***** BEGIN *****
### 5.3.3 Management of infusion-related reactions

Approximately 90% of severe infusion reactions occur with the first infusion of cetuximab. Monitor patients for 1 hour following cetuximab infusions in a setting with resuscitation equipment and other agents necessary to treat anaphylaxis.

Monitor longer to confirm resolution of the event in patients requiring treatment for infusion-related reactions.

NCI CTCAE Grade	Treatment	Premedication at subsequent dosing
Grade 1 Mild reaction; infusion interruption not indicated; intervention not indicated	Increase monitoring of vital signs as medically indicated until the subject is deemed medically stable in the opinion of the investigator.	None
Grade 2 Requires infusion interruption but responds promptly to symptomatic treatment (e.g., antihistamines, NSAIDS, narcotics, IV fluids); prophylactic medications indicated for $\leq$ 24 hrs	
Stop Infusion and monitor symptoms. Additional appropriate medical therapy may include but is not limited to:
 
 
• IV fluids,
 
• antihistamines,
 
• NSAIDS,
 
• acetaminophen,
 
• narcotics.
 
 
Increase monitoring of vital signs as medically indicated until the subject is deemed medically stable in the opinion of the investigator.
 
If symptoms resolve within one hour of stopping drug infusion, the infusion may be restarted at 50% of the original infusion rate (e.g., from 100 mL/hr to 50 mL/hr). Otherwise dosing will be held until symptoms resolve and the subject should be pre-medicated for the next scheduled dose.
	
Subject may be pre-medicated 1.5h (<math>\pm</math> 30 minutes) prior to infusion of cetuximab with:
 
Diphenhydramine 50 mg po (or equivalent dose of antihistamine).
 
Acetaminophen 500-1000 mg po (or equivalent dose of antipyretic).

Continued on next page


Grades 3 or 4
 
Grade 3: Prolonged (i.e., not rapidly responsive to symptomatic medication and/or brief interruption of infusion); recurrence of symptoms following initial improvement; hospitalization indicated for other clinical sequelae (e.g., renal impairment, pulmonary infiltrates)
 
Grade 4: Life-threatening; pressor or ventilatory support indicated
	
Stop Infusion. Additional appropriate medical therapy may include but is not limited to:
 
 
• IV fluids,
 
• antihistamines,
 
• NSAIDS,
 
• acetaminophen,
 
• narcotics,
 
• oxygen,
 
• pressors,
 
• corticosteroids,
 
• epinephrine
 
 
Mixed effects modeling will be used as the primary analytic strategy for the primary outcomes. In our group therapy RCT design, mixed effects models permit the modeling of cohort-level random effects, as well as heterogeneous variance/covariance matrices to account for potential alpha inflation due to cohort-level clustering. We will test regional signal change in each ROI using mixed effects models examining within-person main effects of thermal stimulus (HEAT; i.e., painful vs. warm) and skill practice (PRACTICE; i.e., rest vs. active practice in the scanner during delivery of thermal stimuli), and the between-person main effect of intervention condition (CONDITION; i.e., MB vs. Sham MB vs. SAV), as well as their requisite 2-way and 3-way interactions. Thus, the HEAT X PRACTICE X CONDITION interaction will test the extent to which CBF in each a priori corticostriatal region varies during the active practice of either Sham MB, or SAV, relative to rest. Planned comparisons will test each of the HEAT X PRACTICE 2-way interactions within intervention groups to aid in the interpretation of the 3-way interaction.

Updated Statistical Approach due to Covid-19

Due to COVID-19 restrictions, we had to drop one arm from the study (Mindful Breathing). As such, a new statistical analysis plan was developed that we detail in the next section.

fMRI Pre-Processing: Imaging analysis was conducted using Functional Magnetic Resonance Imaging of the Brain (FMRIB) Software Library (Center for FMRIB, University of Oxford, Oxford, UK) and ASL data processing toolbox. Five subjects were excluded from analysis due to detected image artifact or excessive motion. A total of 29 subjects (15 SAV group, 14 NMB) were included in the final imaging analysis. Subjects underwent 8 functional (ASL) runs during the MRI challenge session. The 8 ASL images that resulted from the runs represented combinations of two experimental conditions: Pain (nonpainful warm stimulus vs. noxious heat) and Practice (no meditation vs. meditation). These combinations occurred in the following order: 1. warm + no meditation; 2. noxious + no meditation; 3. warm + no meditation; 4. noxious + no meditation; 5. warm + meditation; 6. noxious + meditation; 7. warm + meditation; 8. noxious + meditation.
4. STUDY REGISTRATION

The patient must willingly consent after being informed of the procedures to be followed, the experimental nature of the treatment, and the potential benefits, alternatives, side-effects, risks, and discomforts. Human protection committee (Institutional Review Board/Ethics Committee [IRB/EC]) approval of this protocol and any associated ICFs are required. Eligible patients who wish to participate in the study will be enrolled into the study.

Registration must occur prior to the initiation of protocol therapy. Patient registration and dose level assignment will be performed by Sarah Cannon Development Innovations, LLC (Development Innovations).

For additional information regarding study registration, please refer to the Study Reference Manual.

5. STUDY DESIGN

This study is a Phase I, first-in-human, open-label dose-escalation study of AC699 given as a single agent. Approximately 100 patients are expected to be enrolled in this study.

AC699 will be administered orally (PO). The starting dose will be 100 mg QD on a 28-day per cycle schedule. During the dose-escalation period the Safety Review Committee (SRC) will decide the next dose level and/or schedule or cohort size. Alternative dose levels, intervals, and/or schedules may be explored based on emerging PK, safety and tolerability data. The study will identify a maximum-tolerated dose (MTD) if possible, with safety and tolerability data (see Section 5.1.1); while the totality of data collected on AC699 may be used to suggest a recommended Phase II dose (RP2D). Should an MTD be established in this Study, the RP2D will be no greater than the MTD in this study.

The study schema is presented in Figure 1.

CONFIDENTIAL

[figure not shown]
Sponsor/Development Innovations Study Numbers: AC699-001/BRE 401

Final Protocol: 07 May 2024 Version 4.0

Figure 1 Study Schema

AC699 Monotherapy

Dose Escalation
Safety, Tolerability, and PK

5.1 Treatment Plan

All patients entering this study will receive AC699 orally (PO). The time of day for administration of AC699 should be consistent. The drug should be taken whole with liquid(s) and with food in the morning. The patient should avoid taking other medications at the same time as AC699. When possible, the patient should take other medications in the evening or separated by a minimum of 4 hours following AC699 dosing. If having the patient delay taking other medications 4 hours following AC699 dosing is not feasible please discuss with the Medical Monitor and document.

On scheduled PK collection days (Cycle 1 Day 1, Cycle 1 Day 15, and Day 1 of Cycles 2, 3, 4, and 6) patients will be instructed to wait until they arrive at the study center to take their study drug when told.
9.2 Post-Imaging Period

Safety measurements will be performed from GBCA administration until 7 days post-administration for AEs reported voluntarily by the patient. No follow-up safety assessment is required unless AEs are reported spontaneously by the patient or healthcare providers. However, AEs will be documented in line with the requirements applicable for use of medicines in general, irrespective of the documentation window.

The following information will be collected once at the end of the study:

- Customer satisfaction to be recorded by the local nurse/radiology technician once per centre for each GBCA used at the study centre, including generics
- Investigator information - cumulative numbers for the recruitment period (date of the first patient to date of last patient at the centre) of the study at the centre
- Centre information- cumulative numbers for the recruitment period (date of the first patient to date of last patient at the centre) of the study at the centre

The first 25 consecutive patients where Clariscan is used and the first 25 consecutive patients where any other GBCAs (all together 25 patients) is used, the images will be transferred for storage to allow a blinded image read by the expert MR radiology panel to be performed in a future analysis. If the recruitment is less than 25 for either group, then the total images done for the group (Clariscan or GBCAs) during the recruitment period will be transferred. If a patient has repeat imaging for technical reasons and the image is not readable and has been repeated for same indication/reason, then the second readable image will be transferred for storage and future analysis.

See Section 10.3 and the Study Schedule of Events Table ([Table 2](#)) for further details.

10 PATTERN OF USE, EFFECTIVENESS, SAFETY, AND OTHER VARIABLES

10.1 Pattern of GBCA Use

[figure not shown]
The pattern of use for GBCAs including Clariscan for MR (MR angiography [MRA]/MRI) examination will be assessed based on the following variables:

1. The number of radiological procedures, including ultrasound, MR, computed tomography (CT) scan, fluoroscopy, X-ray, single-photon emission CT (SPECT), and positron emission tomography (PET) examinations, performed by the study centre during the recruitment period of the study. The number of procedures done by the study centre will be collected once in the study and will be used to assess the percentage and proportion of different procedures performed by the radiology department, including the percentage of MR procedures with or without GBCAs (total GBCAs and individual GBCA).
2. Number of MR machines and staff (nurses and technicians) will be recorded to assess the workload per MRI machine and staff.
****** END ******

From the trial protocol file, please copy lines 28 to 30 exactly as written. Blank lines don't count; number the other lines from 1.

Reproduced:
• oxygen,
 
• pressors,
 
• corticosteroids,
 